Wednesday, May 2, 2018
There has been much in the news about the National Gallery and the proposed sale of a Marc Chagall painting in order to buy one by Jacques-Louis David. It seems all a tempest in a teapot since the David is going to stay in Quebec anyway. Looking at the two paintings from a purely personal point of view -"What would I want to hang on my wall?"- I would definitely pick the Chagall. I am not a huge Chagall fan but the colours are happier and I am less of a fan of biblical judgement-type paintings such as David's. It could be bit much looking as a skull everyday. However, the bigger question really is why the National Gallery felt they had a right to make a choice and sell off a masterpiece they already owned? As it is, by withdrawing it from auction, they now have to pay a withdrawal fee that is really high. Since the Chagall was either a donation or bought with taxpayer's funds in the first place, would it have been right to sell it? The fact that it has spent a lot of time in basement storage instead of display or loaned out to other Canadian galleries is a judgement call by the curator and should be neither here or there in regards to the selling. The painting sort of belongs to all of us. Now, paying the withdrawal fee means that there is even less money for future purchases. And, once again, all the real big-money action is on long-dead artists.
Thursday, April 19, 2018
Saturday, April 7, 2018
Saturday, March 31, 2018
Thursday, March 15, 2018
-In a previous life, I had a large doll collection and also made dolls- so I still have some interest in that direction. When the first Barbie came out, I was intrigued as I felt that they were almost like the historical "fashion dolls" that travelled to show the latest styles so seamstresses could copy them. I got a Barbie #3 - which was the first version available in Canada- and outfitted her in an American Airlines stewardess outfit. The original bathing suit and sunglasses went in her carry-on. Costumes then were much more intricate than later when clothes were made easier for little hands to cope with. So ,although my Barbie is long gone, I was interested in the series of famous women produced for International Women's Day. I thought the "recognition" was a good idea but have reservations over the Frida Kahlo doll. I now see that there is quite a controversy about it as she has definitely been "sanitized". Her costume is much simplified and not authentic. She stands straight and tall with no wheelchair or indication of the suffering she went through in her life - and there is no uni-brow which was a statement. She had a strong personality, painted some rather disturbing paintings and was a staunch Communist. So- what to think? Is it good to at least have little girls made aware of this famous artist? Or is it wrong to have this sanitized version? Would it have been a better, fairer, more thought-provoking image to have her seated in a wheelchair? The jury is out-- and I'm not collecting any more.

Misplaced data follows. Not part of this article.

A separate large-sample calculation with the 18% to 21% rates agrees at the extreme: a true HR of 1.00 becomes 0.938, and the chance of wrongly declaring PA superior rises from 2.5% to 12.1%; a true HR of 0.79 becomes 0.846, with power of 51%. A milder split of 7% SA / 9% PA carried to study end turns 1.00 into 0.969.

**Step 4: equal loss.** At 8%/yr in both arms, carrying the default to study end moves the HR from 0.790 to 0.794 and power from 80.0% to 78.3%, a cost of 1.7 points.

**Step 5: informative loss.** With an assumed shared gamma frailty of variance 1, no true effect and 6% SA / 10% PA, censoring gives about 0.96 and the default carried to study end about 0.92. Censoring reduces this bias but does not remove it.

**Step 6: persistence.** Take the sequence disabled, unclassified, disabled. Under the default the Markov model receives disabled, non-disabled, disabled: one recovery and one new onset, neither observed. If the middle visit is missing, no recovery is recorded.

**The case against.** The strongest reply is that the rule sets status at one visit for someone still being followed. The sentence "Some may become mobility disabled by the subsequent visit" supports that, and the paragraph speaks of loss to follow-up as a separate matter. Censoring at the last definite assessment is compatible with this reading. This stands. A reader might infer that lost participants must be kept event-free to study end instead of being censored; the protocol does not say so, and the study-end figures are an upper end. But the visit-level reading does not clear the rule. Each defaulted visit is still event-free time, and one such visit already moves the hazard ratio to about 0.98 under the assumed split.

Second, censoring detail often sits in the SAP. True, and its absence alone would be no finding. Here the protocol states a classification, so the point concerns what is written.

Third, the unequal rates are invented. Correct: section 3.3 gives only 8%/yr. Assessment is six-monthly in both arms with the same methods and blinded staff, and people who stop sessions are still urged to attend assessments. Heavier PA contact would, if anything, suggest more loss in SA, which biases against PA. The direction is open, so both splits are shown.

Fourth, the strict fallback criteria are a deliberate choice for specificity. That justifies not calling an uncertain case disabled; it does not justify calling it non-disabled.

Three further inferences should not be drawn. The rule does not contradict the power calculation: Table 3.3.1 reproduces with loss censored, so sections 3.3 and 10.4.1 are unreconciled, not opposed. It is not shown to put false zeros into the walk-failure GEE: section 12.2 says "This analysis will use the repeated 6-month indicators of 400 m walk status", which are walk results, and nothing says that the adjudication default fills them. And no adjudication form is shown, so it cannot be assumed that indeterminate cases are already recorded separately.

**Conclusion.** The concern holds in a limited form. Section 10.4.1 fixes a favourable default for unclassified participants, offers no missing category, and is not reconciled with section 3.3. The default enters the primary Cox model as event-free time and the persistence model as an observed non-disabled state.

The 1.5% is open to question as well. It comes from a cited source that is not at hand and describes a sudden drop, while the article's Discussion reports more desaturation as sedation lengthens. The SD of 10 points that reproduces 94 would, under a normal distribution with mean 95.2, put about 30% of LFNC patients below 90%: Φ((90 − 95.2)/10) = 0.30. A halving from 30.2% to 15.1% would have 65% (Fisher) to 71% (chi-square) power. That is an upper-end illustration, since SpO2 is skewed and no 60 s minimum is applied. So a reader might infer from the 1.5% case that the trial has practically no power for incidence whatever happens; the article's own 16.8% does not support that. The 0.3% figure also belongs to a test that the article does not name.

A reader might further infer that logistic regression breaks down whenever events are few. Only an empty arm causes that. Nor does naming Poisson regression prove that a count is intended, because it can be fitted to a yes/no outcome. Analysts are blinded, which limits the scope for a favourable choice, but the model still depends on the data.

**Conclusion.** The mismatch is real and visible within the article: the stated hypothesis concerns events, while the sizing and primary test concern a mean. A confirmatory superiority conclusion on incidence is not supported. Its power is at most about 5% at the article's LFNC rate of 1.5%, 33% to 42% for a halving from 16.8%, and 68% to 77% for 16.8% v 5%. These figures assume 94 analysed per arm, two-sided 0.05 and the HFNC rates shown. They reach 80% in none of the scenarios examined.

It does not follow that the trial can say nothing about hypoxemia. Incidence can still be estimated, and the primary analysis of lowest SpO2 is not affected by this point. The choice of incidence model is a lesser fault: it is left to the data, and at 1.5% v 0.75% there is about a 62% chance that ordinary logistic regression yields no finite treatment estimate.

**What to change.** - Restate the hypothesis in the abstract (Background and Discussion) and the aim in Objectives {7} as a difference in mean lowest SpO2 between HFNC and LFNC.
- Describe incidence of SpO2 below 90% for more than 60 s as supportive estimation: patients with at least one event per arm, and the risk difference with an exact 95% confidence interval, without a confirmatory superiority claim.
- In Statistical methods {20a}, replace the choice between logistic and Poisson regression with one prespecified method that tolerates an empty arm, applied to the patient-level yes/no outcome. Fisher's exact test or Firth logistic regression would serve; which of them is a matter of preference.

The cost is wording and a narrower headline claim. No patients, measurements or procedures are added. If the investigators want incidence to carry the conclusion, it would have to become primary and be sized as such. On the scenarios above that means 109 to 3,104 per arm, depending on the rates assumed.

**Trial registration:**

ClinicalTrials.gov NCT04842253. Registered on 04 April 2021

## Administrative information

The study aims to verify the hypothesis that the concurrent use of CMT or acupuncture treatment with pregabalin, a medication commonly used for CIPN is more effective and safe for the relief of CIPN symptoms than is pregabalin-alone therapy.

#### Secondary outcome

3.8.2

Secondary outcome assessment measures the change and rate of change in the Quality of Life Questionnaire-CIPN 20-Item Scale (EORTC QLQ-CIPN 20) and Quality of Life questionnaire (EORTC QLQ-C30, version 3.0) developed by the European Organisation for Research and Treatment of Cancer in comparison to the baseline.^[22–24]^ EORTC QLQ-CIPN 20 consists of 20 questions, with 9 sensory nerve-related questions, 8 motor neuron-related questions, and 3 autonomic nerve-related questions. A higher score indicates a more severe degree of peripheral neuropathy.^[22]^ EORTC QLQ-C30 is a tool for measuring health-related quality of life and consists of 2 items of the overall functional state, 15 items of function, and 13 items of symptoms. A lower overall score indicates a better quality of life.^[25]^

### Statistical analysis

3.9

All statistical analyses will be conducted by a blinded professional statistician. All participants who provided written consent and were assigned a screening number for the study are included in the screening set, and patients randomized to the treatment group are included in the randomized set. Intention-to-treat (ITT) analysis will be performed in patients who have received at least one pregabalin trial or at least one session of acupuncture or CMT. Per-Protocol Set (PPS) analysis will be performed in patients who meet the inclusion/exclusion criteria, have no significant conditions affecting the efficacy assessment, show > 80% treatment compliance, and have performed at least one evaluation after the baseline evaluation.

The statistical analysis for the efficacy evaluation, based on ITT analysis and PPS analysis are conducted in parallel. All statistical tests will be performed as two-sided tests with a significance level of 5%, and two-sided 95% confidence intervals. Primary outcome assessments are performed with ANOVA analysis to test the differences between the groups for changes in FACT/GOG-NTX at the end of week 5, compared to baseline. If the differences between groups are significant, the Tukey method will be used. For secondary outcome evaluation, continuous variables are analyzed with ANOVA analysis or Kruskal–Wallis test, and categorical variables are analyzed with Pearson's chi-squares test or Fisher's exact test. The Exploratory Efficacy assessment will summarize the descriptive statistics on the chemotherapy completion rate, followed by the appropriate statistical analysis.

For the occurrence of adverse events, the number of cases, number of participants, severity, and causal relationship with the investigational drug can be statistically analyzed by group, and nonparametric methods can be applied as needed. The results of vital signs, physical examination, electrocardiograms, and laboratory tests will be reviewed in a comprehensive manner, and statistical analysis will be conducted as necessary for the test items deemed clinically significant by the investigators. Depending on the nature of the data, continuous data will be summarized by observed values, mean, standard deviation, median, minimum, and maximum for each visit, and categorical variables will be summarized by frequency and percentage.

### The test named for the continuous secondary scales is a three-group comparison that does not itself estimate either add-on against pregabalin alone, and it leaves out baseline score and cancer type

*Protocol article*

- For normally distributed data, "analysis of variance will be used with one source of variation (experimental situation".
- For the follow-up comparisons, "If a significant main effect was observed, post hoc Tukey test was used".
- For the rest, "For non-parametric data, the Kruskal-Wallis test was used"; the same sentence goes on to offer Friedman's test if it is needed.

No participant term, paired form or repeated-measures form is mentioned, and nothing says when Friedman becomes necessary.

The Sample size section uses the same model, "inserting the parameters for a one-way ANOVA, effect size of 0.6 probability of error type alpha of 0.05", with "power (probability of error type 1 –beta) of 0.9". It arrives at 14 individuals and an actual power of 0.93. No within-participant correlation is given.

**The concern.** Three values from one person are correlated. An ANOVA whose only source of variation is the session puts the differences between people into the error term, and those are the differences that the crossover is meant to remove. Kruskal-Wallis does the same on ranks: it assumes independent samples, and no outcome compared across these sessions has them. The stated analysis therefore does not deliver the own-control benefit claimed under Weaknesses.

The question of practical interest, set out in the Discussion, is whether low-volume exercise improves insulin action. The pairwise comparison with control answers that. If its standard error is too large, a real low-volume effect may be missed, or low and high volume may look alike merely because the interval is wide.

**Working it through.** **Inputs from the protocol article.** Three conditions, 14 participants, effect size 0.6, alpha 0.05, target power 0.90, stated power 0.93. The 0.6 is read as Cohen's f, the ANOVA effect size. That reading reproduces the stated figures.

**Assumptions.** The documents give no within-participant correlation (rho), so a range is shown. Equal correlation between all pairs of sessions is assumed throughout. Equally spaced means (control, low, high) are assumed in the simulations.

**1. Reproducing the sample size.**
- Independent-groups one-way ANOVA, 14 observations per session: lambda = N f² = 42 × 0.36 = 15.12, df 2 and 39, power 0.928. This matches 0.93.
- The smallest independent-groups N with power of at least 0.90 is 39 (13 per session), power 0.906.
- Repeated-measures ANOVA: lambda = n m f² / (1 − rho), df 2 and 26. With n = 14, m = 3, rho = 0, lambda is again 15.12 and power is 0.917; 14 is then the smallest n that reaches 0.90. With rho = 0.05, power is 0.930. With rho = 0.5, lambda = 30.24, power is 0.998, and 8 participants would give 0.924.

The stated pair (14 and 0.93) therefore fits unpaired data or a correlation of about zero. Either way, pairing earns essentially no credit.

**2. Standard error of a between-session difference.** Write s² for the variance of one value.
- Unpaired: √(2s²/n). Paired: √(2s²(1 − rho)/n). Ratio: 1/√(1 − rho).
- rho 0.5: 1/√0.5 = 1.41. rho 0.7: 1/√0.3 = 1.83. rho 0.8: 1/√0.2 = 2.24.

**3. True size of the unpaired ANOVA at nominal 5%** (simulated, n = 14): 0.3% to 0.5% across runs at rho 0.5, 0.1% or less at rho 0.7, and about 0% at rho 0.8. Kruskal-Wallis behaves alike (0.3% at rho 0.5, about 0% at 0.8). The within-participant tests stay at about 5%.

Wednesday, February 28, 2018
Friday, February 23, 2018
On the other hand, some of the approaches to art in today's world of videos can be very interesting as well as fun- I recommend looking at a video on the eating habits of Van Gogh - but I also think it helps your enjoyment if you at least know something about him and his works. Here is the link: https://youtu.be/mFNvogxPIis
..and if you want to find me, I'll still be painting.....